Humans have long been inspired by the incredible abilities of ants. They can go anywhere, build vast underground networks, and carry objects more than 100 times their weight. Indeed, despite their diminutive size, ants seem to be able to affect the human world quite a lot. We may be tempted to attribute this amazing capability primarily to the muscular strength of insects, which is certainly impressive, however as Archimedes adeptly pointed out over 2000 years ago, the ground reaction forces are equally important:
"Give me a place to stand and with a lever I will move the whole world'' –Archimedes.
While humans rely on gravity and friction, both of these quantities become problematic as mass reduces with volume. At small scales, insects instead exploit interaction mechanisms like adhesion that, unlike coulomb friction, scale with area and do not depend on the magnitude of a normal force. However, adhesion without a method of release is not useful; an insect or robot would become stuck and could not move. In addition, at smaller scales, legged locomotion requires higher step rates than at larger scales to maintain the same absolute velocity. Therefore, the "controllable" adhesives that ants use must engage and disengage more quickly at small scales.
The goal of this work is to build microrobots that are inspired by ants to apply forces that are large enough to appreciably affect the human scale world. We want to build microrobots that can not only explore a disaster site in a search and rescue mission, but pull the survivors to safety when they are found. We have developed the first step toward that goal: a family of "µTug" robots that use a controllable adhesive, just like ants, to move objects up to 2000 times their size, while still being able to run at 30Hz. In order to build such robots, we examine 4 core properties of the adhesives and the actuators required to use them. We also explore the interactions of microrobots working as teams to move loads well beyond the capability of a single robot. Unlike many microrobots, the µTugs are shown to achieve near perfect sharing of load so force capabilities for a team are simply linear with number of robots. Thus a team of 6 microrobots, with a total mass of 100g, was capable of exerting enough force to move the author's 1800kg automobile.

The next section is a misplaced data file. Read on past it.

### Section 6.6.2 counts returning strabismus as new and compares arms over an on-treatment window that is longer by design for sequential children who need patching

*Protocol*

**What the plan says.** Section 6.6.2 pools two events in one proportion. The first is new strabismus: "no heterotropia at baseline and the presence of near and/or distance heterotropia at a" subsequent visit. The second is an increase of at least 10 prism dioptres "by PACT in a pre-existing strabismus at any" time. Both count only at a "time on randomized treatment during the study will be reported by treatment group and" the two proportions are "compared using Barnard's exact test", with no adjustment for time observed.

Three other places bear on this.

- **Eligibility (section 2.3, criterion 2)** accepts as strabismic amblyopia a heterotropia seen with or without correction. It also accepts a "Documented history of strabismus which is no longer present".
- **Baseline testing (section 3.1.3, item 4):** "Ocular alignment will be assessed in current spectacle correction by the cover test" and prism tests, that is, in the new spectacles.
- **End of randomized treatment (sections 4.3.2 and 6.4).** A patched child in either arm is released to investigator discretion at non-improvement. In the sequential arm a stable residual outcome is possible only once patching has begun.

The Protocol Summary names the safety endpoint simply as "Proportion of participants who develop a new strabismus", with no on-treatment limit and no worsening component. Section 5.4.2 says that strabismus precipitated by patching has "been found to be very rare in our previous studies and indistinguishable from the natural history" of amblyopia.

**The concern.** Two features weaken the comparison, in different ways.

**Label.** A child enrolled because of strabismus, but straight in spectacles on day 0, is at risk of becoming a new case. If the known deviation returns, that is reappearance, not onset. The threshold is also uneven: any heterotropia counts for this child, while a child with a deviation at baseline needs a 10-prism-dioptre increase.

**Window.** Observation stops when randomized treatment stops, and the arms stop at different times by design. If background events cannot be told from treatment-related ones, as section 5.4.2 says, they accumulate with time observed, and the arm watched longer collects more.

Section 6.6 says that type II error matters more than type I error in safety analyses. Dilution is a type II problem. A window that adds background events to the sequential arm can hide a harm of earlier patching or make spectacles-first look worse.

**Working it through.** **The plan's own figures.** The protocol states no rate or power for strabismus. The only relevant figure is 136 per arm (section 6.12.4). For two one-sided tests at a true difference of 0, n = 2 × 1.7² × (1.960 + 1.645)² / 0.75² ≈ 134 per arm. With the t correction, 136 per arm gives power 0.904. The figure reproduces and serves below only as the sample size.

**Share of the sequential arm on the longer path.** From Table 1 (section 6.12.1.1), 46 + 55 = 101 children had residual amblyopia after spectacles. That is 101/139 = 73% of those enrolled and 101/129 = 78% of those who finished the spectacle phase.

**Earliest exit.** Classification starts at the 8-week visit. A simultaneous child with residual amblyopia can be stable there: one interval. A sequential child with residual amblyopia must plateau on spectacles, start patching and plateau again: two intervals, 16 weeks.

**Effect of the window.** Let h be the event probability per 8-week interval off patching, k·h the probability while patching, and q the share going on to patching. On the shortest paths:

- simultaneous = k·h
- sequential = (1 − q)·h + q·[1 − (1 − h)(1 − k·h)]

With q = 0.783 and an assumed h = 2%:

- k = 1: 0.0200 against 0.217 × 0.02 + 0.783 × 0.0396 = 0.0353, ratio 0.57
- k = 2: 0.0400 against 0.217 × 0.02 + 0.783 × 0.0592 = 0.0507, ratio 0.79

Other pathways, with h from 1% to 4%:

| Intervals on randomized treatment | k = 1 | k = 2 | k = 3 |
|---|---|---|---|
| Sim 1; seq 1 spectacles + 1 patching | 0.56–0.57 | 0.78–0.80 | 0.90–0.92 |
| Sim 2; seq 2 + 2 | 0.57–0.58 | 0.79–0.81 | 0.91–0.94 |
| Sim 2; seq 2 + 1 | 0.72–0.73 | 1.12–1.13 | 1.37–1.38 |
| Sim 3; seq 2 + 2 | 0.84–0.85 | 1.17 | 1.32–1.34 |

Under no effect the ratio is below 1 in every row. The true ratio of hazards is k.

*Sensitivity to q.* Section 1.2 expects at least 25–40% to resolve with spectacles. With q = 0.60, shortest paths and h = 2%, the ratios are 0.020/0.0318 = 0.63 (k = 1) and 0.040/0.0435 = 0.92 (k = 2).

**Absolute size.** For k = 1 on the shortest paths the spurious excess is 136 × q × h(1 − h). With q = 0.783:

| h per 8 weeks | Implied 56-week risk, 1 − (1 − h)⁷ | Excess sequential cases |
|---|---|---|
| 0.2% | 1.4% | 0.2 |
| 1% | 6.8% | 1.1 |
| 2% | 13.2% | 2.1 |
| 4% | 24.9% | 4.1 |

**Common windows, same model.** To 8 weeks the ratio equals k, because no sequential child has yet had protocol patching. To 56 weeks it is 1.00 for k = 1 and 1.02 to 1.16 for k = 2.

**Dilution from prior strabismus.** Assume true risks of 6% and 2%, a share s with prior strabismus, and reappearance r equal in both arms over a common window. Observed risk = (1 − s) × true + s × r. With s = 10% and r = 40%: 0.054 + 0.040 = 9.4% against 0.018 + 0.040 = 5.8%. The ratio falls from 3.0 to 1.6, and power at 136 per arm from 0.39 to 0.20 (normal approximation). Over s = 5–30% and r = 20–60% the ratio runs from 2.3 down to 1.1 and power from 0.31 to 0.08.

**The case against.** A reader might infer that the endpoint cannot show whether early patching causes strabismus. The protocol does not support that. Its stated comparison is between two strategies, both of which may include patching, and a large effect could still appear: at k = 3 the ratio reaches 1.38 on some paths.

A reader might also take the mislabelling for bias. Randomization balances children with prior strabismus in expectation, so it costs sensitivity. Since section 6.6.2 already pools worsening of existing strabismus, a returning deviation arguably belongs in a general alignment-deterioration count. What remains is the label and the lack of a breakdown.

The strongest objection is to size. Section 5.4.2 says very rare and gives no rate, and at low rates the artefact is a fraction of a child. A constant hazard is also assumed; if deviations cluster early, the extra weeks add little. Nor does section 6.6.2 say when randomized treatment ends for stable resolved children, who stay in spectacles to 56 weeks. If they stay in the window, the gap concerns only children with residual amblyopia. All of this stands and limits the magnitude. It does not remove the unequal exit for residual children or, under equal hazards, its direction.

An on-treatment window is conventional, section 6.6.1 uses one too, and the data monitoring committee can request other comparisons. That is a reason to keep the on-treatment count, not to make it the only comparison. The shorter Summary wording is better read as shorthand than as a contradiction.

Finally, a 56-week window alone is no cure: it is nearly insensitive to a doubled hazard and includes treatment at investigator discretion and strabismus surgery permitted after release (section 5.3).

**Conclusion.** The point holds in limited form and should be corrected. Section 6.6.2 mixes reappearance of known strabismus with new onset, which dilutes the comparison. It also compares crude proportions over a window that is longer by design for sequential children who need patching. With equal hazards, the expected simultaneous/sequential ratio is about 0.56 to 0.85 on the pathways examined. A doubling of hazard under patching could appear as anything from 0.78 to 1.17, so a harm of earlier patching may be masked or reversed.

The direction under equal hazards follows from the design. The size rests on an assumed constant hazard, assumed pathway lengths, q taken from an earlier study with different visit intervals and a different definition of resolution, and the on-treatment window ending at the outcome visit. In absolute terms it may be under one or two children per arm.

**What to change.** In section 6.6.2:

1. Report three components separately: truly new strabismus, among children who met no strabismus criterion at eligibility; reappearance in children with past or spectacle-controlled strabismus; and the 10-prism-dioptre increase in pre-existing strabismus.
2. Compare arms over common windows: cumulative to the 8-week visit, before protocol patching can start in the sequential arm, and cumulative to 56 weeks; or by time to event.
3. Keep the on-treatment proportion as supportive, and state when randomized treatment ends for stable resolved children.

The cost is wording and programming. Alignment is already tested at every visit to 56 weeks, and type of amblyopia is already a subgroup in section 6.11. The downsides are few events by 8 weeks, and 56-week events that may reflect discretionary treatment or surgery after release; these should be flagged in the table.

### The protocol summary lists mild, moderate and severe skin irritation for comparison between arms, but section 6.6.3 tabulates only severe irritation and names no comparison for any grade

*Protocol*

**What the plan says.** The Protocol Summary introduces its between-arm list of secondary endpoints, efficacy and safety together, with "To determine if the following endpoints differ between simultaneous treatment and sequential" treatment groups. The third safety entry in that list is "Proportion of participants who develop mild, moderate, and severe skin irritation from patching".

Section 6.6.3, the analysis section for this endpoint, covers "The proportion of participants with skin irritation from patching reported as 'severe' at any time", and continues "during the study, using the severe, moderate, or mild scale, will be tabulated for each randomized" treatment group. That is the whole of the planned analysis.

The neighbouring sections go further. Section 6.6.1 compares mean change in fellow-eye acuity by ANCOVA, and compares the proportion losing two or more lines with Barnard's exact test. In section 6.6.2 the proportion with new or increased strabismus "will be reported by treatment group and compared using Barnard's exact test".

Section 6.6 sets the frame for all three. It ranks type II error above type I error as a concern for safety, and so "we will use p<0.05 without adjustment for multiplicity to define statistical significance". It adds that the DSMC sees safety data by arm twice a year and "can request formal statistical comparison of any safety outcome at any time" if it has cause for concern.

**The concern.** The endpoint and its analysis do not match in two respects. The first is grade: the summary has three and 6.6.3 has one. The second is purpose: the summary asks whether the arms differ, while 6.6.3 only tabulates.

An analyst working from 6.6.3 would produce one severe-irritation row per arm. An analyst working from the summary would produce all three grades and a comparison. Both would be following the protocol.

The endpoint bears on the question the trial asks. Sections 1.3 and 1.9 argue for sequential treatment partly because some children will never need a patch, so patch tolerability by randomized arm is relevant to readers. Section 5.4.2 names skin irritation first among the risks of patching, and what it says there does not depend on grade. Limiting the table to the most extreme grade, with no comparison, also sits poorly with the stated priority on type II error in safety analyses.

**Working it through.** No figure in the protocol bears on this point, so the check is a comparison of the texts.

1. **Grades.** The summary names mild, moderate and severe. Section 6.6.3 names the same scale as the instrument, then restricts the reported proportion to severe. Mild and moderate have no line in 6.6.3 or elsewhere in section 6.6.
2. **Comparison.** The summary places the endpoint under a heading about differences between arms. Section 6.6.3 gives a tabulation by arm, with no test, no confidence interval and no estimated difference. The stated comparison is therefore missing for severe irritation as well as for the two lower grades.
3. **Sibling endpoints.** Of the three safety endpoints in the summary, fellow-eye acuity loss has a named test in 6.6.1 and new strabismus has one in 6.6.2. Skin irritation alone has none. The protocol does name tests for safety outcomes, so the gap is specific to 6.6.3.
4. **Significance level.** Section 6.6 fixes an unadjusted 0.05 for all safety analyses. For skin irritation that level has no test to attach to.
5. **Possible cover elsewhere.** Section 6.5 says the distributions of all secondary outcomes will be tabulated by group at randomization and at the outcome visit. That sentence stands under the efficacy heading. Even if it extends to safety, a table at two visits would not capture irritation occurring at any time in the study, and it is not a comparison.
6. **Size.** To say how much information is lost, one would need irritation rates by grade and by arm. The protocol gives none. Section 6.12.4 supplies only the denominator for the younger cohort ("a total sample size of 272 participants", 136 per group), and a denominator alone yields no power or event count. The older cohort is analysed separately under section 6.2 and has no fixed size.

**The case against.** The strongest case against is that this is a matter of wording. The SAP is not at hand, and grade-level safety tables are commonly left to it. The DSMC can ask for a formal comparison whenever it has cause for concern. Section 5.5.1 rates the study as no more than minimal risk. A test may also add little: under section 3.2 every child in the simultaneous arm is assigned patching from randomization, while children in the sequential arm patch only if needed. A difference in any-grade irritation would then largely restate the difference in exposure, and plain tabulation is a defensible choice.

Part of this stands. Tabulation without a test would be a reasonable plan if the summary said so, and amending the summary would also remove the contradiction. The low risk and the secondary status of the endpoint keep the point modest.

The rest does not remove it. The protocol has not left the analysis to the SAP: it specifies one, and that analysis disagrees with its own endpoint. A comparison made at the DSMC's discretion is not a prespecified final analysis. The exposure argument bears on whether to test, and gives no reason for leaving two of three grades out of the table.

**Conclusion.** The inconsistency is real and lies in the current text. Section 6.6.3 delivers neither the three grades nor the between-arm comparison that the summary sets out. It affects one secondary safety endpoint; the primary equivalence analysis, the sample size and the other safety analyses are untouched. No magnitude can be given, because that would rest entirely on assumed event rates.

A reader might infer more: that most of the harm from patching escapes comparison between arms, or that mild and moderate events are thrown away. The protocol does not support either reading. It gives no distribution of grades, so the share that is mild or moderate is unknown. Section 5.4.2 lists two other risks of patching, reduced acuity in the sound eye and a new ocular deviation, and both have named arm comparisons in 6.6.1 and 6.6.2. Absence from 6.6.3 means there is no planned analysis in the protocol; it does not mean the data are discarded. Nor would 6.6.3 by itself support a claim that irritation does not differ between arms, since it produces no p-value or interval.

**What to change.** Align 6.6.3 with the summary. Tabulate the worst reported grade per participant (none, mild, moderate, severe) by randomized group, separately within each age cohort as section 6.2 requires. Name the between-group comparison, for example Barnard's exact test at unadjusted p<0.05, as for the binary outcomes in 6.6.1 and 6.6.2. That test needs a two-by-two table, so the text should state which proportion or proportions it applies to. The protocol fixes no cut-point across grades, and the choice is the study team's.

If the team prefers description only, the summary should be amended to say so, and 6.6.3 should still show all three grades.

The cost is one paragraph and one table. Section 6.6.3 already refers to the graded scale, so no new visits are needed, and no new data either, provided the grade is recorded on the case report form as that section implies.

David Christensen is finishing his Ph.D. in mechanical engineering this quarter. Before coming to Stanford for the graduate degree, he served as Director of Research and Development at Valimet Inc. a manufacturer of micron sized spherical metal powders used in applications including aerospace (solid rockets and turbine blades), metallic 3d printing, automobile airbags, solar panels, and metallic pigments. David focused on Mechatronics, MEMS, Smart materials and Biomechanics in his time at Stanford. He worked on synthetic gecko adhesives, robotic sensors, and microrobotics with Prof. Mark Cutkosky as well as the design of resonant MEMS sensors with Prof. Tom Kenny. David is also an Accel Innovation Scholar: a Stanford program built to enable late stage graduate students with the tools needed to undertake entrepreneurial endeavors such as bringing their research out of lab and into the world.